Friday Five: 1972

This is the end of the first week of the spring semester at the Claremont Colleges. And each spring I get to teach my class on comparative race movements of the post-WWII era, “All Power to the People!” One of my favorite things about the class is the music. We start each class with a song, something that usually aligns with the topic or theme of that day’s class.

Even though I’m the teacher, it’s a great learning experience for me. The goal of finding music that’s appropriate for the class fuels a lot of my listening habits on a weekly basis. As a result, I continue to discover songs from the past that I’ve never heard before, songs that are great and that fit perfectly into the class. I also get to play songs I know intimately and love passionately with a group of young people who, often, have never heard them before.

That’s always been the point behind this “Friday Five” thing, too. So, I started thinking it might be fun to cover the span of my life through these weekly posts. I can still share music, but by covering one year each week I get a more organized way of writing about the music I love and remember, as well as discover stuff I missed along the way or rediscover the stuff I forgot about.

So, here we go! I was born in 1972, and so the music I love from that year is a mix of songs I remember hearing a lot as a small child as well as songs I’ve come to love in my teen and adult years. These five are a mix of both, all worth a listen.

5. “Garden Party” (Rick Nelson)
At some point in the 1980s, one of the “basic cable” stations started playing repeats of “The Adventures of Ozzie and Harriet.” I knew about Ricky Nelson and his family before that, mostly through pop cultural references and appearances on talk shows. While his teen hits were in regular radio play in my youth, this is the song I most associate with the times. It’s a mix of country and rock, something that somehow sounds so 70s and, yet, kind of reminiscent of earlier sounds.

4. “A Horse With No Name” (America)
At some point in the 1980s, I started to understand the negative reaction to 70s pop that was widespread within segments of the hardcore rock ‘n roll purists. I suspect folks like that hated the band America. The lead singer sounded like Steven Stills, and their music sounded like the kind of “AM Gold” that dominated the airwaves in the 70s. But I can’t deny this song its rightful place in my youthful memories. I can remember hearing it as a small kid, riding in our Ford Pinto, holding on to my doll of The Six Million Dollar Man. Even now, the sound of it is both comforting and kind of haunting.

3. “Burning Love” (Elvis)
It’s the King’s last song to enter the Top Ten, and his last #1 single. And it’s so gorgeously white-leather-jump-suit-in-Vegas that I can’t help myself!

2. “Use Me” (Bill Withers)
I just couldn’t be happier that Bill Withers is getting inducted in the Rock ‘n Roll Hall of Fame this spring. The man was viciously good, as a song writer and performer. This is, hands down, my favorite song of his. I can still remember the first time I ever really listened to the lyrics. I was a teenager and even though I had known the song for my entire life, I had never really thought about what it was about. It’s a hefty piece of music, sexy, soulful, and funny. (The single version, below, is tight. But I’ve long had a soft spot for this acoustic version, too.)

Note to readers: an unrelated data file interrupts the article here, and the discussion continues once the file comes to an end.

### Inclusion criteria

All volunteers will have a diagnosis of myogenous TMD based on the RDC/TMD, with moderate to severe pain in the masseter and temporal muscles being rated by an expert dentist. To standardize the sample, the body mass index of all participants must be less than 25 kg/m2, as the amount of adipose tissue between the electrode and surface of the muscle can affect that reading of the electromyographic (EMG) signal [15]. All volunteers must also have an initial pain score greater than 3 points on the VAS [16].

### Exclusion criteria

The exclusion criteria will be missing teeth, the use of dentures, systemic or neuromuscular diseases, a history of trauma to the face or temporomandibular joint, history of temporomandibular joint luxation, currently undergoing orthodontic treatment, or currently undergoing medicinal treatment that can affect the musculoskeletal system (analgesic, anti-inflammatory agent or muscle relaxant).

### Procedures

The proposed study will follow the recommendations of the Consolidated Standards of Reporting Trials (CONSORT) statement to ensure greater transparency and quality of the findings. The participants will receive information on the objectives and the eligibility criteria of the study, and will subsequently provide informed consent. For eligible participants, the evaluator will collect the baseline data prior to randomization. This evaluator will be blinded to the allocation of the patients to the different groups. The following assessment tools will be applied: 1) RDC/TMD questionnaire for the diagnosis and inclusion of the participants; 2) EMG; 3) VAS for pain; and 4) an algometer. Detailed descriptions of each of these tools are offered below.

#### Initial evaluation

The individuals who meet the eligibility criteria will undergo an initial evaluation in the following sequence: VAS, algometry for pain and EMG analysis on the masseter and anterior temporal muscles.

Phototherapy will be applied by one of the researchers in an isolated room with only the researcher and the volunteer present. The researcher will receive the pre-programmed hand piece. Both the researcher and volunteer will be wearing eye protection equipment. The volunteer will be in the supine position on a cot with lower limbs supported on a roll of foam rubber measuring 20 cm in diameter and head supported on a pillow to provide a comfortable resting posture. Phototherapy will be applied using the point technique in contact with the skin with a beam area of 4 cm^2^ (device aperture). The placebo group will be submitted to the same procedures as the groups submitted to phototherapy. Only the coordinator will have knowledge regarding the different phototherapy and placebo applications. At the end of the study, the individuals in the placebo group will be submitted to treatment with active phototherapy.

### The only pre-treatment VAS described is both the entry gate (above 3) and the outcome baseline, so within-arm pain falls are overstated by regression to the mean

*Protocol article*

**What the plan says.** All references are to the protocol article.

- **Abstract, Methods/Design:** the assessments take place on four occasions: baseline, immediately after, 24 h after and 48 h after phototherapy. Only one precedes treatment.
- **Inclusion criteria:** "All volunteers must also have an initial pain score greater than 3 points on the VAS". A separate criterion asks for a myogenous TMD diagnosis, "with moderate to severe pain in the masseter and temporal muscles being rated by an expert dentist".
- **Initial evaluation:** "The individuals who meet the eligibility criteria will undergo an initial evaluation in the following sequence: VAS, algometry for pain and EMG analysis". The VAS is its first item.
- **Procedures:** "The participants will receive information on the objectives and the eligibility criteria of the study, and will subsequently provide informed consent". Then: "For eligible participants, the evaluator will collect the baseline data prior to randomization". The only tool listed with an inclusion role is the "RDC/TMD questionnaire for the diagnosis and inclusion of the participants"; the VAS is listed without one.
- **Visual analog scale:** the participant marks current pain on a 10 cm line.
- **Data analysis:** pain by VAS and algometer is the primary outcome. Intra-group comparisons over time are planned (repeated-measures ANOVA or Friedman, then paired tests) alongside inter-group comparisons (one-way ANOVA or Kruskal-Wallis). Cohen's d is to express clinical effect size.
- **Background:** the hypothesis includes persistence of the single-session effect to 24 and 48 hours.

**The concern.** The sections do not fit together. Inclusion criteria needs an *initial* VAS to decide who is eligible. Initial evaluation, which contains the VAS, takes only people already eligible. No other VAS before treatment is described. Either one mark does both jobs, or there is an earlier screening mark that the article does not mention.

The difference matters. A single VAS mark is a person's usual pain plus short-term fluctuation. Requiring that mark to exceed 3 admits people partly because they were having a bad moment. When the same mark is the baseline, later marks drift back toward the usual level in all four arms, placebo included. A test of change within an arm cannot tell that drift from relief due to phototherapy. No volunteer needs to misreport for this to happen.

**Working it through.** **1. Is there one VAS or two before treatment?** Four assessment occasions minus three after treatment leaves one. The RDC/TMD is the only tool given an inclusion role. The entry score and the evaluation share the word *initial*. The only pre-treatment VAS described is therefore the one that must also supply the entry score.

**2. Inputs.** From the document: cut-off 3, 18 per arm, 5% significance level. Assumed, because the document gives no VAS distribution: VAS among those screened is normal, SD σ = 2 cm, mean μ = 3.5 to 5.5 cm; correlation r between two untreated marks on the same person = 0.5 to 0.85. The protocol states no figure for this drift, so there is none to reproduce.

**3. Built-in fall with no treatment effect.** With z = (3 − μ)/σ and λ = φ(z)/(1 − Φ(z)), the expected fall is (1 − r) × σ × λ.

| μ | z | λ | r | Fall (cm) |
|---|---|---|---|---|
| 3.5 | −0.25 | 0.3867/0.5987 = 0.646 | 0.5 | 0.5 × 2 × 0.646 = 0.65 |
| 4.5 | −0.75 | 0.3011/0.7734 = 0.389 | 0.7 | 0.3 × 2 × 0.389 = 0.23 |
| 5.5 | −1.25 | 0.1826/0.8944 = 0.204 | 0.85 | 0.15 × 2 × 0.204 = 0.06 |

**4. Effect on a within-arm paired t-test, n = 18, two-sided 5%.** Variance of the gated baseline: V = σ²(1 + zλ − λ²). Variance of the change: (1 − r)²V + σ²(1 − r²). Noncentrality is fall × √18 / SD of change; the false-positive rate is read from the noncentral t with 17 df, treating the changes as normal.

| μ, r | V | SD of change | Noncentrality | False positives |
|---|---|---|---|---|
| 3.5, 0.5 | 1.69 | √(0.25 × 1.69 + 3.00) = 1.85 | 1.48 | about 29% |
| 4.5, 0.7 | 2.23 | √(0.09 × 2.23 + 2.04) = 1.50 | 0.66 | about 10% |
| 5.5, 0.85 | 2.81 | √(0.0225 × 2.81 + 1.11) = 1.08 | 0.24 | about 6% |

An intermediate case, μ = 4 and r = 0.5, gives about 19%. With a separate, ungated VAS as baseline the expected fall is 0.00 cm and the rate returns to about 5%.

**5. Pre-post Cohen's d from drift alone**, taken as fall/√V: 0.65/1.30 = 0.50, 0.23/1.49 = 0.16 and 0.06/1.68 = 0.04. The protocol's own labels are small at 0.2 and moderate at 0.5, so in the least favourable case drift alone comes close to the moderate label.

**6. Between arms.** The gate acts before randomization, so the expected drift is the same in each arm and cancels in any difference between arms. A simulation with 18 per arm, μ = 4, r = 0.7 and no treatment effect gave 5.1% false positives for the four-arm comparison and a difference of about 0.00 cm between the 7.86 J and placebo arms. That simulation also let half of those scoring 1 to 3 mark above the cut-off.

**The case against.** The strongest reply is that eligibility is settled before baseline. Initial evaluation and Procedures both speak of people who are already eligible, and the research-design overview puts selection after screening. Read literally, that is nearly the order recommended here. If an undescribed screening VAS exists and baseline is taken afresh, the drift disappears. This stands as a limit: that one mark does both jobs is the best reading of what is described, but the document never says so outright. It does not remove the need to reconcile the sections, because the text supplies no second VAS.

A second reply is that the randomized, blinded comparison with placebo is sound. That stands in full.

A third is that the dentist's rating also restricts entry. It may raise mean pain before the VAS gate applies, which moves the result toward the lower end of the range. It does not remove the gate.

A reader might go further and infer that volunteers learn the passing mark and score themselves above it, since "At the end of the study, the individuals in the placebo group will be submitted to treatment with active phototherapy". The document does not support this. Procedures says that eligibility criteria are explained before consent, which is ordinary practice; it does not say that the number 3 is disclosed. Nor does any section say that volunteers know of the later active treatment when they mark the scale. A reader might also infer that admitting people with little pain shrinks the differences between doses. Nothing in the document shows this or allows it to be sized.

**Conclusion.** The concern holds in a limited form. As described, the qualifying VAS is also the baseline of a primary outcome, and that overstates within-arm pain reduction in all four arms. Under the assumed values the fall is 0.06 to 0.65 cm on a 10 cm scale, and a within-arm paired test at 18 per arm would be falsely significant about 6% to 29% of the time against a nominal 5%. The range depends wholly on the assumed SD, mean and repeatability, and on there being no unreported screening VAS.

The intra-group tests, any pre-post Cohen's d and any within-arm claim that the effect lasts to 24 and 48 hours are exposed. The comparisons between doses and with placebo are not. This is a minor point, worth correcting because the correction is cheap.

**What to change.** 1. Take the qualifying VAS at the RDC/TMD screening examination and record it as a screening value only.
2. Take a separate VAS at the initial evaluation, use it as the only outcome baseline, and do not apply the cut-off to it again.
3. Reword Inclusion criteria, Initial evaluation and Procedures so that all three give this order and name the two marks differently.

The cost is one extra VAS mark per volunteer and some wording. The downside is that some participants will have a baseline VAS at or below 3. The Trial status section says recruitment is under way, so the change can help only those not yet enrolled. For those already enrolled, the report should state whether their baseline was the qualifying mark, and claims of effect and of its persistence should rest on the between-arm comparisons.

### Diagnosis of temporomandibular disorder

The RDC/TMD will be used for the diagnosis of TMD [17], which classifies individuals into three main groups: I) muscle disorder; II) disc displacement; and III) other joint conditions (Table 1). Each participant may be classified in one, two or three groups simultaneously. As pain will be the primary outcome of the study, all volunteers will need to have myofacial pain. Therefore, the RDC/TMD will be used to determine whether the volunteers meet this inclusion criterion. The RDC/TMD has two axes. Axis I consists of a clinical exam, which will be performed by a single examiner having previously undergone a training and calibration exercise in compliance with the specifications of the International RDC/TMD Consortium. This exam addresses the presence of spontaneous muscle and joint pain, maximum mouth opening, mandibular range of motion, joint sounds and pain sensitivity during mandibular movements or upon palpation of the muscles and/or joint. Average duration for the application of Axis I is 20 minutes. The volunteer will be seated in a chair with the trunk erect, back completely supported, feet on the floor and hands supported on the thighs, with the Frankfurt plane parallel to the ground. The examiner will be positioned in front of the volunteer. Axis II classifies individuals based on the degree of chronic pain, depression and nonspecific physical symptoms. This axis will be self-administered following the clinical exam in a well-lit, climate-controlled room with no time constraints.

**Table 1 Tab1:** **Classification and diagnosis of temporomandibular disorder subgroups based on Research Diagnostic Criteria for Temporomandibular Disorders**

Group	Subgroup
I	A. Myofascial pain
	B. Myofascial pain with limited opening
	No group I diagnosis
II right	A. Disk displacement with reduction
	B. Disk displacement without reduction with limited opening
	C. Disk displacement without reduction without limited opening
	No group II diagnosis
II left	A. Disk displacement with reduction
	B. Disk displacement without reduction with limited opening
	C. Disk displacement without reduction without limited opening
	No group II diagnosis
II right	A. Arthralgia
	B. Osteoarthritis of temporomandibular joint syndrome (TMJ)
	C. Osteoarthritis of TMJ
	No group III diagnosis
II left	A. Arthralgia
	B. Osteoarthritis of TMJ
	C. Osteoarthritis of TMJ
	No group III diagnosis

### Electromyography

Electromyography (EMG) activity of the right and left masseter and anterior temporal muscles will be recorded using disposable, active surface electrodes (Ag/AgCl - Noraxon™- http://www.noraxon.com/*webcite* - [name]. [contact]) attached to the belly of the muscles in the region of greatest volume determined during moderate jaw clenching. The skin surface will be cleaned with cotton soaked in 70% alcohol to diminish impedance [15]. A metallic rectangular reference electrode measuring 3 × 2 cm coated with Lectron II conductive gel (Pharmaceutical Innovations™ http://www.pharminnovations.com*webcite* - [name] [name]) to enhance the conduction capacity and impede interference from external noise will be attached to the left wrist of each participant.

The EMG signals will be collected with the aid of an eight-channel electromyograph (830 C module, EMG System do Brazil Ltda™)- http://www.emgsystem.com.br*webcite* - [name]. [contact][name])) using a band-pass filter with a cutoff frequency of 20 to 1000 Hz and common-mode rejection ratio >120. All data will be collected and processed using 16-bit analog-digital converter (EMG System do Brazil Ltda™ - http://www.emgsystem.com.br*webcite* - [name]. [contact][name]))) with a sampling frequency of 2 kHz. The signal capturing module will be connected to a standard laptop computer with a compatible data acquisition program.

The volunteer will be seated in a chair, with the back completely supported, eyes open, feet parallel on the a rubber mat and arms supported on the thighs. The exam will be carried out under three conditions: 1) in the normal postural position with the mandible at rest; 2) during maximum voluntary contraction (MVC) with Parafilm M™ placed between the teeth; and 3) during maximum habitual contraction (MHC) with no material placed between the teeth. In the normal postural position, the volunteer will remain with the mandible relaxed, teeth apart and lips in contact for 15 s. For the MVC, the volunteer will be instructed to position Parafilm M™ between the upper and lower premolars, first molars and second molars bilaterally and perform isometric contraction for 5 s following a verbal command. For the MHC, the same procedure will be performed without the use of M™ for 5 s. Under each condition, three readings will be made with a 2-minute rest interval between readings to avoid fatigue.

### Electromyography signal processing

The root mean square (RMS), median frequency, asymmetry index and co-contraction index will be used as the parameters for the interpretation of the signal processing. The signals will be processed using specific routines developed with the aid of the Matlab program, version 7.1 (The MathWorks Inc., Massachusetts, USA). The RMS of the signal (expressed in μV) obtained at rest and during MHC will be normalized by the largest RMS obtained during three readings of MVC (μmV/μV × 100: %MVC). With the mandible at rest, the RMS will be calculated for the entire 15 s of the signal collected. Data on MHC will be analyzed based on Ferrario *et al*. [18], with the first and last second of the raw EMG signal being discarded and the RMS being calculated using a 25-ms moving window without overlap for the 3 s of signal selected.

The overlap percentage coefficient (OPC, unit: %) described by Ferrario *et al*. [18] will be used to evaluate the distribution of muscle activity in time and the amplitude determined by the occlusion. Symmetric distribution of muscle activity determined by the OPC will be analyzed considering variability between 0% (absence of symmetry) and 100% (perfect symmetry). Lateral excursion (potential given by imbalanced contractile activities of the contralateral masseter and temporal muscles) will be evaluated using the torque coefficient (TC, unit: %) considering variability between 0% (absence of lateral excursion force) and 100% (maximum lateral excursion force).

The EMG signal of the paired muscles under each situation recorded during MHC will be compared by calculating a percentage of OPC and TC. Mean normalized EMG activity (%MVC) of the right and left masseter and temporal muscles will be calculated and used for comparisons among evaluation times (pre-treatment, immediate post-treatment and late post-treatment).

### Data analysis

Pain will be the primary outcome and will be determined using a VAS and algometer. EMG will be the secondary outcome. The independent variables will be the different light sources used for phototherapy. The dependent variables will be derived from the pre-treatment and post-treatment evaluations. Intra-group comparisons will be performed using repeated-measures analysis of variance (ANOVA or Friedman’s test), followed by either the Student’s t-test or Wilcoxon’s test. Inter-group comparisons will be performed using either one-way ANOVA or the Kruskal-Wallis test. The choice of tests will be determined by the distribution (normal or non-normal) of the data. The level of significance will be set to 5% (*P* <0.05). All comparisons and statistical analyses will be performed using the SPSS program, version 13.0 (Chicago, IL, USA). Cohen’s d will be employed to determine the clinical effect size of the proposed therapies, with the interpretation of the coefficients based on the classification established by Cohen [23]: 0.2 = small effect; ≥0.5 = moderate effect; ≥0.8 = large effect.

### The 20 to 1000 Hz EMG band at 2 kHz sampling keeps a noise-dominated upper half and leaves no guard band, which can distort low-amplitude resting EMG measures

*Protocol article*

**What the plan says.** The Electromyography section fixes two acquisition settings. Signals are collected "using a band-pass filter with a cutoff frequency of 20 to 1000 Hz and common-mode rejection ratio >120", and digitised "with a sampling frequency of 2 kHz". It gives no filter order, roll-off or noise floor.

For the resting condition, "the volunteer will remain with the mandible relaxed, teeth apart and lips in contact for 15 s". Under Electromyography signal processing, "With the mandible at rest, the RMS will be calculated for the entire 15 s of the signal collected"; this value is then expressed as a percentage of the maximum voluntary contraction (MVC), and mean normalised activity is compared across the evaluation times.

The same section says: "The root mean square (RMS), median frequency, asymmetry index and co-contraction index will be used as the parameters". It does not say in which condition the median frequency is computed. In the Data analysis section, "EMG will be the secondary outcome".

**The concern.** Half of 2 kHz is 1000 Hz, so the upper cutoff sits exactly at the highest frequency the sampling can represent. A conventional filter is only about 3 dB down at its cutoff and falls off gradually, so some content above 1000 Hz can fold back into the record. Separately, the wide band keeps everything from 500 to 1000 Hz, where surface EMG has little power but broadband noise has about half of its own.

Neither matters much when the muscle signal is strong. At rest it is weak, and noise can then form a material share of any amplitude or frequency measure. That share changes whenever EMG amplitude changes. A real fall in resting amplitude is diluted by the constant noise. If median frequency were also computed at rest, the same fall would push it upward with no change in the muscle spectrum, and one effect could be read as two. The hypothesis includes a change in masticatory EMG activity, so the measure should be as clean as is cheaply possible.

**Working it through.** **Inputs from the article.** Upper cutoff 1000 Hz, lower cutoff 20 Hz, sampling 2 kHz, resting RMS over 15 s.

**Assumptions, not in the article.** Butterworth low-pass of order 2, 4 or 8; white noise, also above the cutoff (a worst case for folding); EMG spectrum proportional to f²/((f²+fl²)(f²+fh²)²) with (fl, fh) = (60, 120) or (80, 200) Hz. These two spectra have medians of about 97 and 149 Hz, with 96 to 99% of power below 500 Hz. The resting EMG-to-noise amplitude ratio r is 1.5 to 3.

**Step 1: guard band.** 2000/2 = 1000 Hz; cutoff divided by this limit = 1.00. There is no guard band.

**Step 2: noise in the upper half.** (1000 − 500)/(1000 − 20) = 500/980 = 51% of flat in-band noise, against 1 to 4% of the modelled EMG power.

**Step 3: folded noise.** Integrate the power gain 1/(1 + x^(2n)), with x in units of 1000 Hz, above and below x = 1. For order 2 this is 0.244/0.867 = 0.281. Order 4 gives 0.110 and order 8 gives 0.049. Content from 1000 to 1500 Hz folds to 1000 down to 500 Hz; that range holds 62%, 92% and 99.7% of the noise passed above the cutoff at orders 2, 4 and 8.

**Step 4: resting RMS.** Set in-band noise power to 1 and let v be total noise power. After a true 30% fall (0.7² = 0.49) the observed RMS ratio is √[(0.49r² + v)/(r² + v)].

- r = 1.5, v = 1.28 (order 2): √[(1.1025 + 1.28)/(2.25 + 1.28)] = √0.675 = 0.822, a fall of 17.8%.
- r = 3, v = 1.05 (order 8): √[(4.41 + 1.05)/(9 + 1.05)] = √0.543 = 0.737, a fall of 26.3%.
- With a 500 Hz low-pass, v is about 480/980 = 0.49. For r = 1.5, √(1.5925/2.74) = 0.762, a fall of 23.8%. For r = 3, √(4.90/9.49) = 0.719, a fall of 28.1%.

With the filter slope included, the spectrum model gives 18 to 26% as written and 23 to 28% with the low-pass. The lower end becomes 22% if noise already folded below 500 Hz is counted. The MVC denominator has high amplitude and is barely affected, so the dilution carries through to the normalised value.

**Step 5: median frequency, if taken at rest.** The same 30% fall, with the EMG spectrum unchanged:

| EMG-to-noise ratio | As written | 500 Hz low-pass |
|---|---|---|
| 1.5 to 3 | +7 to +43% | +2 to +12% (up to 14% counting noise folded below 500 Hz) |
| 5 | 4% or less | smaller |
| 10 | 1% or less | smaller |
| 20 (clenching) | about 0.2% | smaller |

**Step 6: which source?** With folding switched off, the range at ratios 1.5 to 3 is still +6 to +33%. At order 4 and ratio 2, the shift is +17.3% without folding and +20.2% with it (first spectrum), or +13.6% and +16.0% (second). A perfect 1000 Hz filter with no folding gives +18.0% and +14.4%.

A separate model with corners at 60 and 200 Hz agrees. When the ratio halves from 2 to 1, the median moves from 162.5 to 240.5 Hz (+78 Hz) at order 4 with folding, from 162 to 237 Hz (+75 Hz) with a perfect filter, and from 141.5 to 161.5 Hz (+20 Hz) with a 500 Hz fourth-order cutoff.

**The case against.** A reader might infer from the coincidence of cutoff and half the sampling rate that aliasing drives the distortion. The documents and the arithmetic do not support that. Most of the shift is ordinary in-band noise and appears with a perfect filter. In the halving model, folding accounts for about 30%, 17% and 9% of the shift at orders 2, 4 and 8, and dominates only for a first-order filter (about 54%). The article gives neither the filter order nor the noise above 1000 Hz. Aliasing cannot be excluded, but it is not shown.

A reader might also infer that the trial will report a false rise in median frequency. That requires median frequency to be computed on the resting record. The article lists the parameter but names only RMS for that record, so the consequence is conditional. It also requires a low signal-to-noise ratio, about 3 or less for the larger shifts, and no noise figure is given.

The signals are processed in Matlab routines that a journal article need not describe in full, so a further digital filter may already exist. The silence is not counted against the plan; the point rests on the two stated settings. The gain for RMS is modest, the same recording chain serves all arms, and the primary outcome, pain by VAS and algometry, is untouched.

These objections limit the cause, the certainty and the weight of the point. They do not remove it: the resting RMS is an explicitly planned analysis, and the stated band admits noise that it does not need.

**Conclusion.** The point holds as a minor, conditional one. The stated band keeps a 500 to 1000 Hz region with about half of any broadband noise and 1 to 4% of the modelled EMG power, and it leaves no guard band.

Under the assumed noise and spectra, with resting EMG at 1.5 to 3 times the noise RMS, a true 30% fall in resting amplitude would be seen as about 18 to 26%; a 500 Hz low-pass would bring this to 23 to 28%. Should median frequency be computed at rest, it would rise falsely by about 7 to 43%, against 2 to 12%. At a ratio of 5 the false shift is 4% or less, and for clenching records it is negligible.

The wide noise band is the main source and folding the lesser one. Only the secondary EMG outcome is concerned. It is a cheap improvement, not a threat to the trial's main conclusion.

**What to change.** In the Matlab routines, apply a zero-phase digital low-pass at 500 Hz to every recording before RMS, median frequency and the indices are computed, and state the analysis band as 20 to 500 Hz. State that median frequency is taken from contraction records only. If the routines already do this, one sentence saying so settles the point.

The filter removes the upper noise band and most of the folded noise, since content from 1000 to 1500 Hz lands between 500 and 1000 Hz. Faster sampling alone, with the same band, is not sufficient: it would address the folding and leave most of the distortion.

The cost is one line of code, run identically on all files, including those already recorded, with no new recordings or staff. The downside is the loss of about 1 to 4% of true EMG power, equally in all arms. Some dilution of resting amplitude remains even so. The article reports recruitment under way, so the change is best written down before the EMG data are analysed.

1. “Let’s Stay Together” (Al Green)
It might be cheating to add Al Green’s most famous hit to a list of 1972 songs since it was first released as a single the year before. But the song was the highlight of his album of the same name, released in 1972. The song reached #1 on the Billboard “Hot 100” in that year, coming in at #11 for the year overall. Al Green is in my “holy trinity” of musical performers, along with Elvis and Tom Waits. Few people can turn it on like he could. Willie Mitchell, his producer, deserves a lot of the credit. But that voice!

Bill Withers speaks out

Jesse Thorn of The Sound of Young America features an interview with legendary performer Bill Withers on his most recent podcast.  It is an informative discussion, shedding particular light on Withers’ decision to leave the limelight more than 20 years ago.  While most have called it a “retirement,” in his eyes, it is anything but.

Withers is featured in the film “Soul Power,” a documentary about the 1974 music festival in Kinshasa, Zaire which featured James Brown, B.B. King, Celia Cruz, Withers, and an assortment of R&B legends sharing the stage with performers from the southern part of the continent.  The three-day concert was designed to accompany the Muhammad Ali and George Foreman title bout known as “The Rumble in the Jungle.”  Along with 1971’s “Soul to Soul” concert in Ghana, the performances stand as historic instances of “American” music returning home to its roots, as its most spectacular ambassadors did the same.  “Soul Power” open this week in NY and LA.

Here is Withers performing the song “Hope She’ll Be Happier” from the documentary.

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Bill Withers on Vimeo“, posted with vodpod.

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Use Me

Four years ago today, I started my first blog. I deleted it about a month later, and then for the next two years or so periodically would start something, then let it flounder, start, flounder, start flounder…you get the point. What can I say? I’m a product genX through and through.

ANYWAY, the first thing I posted on that defunct blog was a link to a clip of Bill Withers performing “Use Me.” I pretty sure it wasn’t this exact clip, since I don’t think it was on YouTube, but regardless, I post it now to commemorate the day.

And just ’cause nobody should every have to stop with just one little taste of Mr. Withers…

And, now, the Godfather of Soul, for no reason other than to get you off your ass.